When Mark was planning his 10-acre garden, his goal was to surround his home with nature. He made it a priority to seek out plants that would attract hummingbirds, songbirds and butterflies. Insects and other pollinators would simply follow as his criteria for plant selection did not exclude the bees or myriad other pollinating insects. To his friends who question why he has insect hotels around his garden, he is happy to explain why his dream garden embraces rot and decay.
There is a balance between the living and non-living things on this planet. It’s hard to ignore just how important every creature is and how they are part of a web, not a chain, meaning that one creature is not just connected to one other, but to many others. Our gardens should attract wildlife and support part of the complex web of diversity.
As we welcome summer, both good and bad bugs will be invading your gardens. The good bugs are the lacewings, ladybeetles, assassin bugs, syrphid flies, parasitic wasps and so many others. You can attract these critters to your garden by providing them with a suitable habitat and, of course, food.
Fortunately, food for the good bugs is plentiful in our gardens. I’m talking aphids, leaf miners, caterpillars of all sorts, leafhoppers and many more. We need these so-called “bad bugs” to sustain the “good bugs,” and we need all these bugs to support the bird population, which has seen some serious declines in the past few decades.
It’s the food web and every strand is important in its own way, whether it’s good, bad or just plain annoying. Speaking of annoying…
We understand the general dislike for mosquitoes, but we defend them by stating that without them a lot of our natural infrastructure would fall apart. For example, the common tree and barn swallow has been in decline for over a decade largely due to the decline in the mosquito (and other flying insect) population.
That said, you may wish to create some space between you and the mosquitoes in your neighbourhood. The following are plants with repellent properties where mosquitoes are concerned. Grow them and enjoy the lack of scratching.
The common garden variety geranium is not well liked by mosquitoes. Which is not to say that if you sit next to a geranium the mosquitoes will stay a healthy distance – you have to activate the oils in the leaves by removing one from the plant and rubbing it vigorously on exposed skin. All geraniums have properties that are useful in this regard, but the lemon scented citrosa geranium, which is sometimes called the “mosquito geranium,” could be the most effective of all.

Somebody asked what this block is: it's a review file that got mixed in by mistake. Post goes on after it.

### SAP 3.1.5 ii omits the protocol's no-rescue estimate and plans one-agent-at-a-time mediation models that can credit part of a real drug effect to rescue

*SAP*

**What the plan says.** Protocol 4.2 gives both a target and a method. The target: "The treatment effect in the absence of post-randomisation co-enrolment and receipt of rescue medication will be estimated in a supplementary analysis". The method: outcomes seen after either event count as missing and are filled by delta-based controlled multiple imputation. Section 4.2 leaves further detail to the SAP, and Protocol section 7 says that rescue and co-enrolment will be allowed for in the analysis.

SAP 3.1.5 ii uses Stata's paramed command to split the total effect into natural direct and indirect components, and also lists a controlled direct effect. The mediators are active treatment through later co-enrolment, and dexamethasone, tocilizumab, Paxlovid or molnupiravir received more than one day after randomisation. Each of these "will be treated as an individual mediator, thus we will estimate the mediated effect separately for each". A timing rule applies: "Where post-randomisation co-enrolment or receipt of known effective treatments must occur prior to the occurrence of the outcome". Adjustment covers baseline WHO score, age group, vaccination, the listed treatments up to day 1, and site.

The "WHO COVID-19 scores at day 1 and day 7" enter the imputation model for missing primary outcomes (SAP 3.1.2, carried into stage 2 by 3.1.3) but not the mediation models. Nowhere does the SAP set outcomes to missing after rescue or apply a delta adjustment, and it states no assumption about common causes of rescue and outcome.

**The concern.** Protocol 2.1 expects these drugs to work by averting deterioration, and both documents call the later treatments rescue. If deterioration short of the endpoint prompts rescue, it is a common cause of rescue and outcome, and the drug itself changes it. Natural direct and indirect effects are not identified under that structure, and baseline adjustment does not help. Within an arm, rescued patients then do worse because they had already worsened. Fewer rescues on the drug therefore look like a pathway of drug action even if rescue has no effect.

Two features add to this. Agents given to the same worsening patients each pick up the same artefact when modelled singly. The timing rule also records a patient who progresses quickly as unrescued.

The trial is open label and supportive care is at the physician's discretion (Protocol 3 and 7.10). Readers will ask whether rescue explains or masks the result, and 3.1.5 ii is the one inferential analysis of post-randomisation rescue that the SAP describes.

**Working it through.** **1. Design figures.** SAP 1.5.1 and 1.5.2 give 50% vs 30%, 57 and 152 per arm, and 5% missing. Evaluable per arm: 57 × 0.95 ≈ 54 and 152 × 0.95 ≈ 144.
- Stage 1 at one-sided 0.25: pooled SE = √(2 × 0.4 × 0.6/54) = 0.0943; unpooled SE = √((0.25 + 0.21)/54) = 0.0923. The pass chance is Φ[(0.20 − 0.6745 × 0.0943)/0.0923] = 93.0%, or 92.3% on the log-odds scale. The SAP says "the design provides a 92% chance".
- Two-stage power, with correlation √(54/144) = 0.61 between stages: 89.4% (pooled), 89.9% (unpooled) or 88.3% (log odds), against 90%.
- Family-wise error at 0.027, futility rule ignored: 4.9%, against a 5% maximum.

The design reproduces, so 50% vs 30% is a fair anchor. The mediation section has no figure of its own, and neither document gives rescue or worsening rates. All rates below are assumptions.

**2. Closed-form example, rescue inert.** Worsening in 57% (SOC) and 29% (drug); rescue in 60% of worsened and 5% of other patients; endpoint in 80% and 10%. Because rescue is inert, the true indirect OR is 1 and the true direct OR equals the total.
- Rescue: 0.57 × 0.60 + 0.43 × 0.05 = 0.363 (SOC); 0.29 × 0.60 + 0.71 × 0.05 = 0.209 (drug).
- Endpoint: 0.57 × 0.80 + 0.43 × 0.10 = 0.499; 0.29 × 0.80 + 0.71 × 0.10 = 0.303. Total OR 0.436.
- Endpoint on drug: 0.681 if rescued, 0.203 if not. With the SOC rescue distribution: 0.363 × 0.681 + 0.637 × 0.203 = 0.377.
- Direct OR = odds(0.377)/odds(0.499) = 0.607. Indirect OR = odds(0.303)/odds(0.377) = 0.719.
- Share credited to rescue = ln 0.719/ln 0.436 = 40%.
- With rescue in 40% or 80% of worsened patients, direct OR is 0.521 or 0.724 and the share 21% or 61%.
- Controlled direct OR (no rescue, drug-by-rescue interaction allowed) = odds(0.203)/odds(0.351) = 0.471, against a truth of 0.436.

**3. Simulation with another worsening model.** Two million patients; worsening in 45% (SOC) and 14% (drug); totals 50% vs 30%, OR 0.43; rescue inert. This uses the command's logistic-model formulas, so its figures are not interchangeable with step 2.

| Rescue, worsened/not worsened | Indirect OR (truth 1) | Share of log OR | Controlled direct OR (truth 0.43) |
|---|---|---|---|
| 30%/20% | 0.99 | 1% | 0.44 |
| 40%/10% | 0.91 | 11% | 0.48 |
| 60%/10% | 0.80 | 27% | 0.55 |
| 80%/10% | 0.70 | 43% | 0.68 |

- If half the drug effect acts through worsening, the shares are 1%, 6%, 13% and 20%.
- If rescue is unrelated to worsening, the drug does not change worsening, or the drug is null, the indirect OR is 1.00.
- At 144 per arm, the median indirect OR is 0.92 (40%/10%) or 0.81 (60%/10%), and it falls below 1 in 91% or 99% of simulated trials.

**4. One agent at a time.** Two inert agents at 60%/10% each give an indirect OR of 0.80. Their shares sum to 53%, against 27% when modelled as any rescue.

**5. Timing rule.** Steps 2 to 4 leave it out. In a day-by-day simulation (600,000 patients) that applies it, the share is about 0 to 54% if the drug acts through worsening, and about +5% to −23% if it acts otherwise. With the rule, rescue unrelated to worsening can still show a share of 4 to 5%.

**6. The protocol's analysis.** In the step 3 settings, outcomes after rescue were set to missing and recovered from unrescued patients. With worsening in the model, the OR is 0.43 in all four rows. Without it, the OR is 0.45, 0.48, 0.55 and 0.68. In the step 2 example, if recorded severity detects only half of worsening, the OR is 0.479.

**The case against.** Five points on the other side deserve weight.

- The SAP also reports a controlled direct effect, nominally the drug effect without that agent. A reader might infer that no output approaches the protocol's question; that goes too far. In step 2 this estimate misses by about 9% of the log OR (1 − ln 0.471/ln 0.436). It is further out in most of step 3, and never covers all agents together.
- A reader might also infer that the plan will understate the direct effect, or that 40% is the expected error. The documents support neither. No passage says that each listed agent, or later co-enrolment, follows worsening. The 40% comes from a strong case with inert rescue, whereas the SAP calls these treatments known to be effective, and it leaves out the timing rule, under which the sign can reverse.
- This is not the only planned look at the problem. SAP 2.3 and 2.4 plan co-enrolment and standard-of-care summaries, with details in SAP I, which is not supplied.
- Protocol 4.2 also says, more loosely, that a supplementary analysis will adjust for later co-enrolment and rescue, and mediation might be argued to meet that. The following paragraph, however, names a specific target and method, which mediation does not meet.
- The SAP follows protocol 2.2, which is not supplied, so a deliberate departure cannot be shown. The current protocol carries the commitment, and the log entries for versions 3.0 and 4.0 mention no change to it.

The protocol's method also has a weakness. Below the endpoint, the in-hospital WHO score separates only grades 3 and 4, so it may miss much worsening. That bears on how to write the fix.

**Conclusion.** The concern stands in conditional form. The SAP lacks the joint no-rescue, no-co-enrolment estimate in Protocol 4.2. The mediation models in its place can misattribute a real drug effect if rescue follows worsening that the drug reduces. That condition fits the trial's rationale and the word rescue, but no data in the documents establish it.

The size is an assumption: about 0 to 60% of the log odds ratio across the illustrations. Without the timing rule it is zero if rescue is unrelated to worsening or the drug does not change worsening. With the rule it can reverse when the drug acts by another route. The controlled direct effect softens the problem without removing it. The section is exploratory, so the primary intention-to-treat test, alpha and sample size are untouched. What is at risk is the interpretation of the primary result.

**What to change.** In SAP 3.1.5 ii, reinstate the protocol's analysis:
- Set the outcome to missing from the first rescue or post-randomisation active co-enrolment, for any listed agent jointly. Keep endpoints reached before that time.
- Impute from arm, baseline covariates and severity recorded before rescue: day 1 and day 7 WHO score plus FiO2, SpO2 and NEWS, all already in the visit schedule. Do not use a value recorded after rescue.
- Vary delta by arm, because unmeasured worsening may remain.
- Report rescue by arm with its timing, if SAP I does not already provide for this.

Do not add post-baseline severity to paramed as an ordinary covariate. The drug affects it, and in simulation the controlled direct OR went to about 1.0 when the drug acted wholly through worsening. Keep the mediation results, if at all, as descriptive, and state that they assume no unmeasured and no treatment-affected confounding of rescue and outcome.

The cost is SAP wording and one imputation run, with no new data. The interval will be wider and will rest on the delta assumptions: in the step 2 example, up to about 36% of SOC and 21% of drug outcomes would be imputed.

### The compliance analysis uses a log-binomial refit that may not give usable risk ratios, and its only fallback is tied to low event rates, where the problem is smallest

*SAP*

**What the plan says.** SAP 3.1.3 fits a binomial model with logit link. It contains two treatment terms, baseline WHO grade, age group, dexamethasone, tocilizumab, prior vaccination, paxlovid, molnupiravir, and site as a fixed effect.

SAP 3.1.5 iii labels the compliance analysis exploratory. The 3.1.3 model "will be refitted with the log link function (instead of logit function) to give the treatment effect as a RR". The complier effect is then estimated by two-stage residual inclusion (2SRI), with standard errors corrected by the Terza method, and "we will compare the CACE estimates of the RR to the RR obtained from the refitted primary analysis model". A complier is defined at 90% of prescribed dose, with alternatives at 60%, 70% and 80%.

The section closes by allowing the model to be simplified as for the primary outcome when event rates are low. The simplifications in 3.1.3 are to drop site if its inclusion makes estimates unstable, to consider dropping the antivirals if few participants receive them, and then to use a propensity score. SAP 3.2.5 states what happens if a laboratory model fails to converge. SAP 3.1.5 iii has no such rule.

This is one of the few common herbs that provide a pleasant, fresh scent without the oils in the leaves being activated. The plant emits a hunger-inducing smell all day long, but mostly during the heat of the day. Place one in the middle of the table when you next have a garden party. Again, it is the lemon basil that works best.
You likely have a citronella candle stashed in the cupboard of your laundry room or some other mysterious hiding place. The active ingredient in the candle is derived from citronella grass and you can grow it in a sunny spot in your garden or in containers on your patio. But don’t cut it and rub it on your skin as you would the geranium; it can irritate your skin and it causes an allergic reaction in some people.
The new introductions that we have trialled in our gardens in recent years bloom for a long time in the first half of the gardening season. We treat lavender as an annual as it almost always dies in our zone 5 gardens, but it can survive nicely in zone 6. It loves the sun and a dry spot. Do not overwater.
Such an innocent looking little border annual plant actually detracts mosquitoes. There is nothing easier to grow in a hot, dry spot and it blooms all summer. Try some in containers to get it close to your entertainment spaces. Who knew? Keep this off your skin, though: it can cause a rash.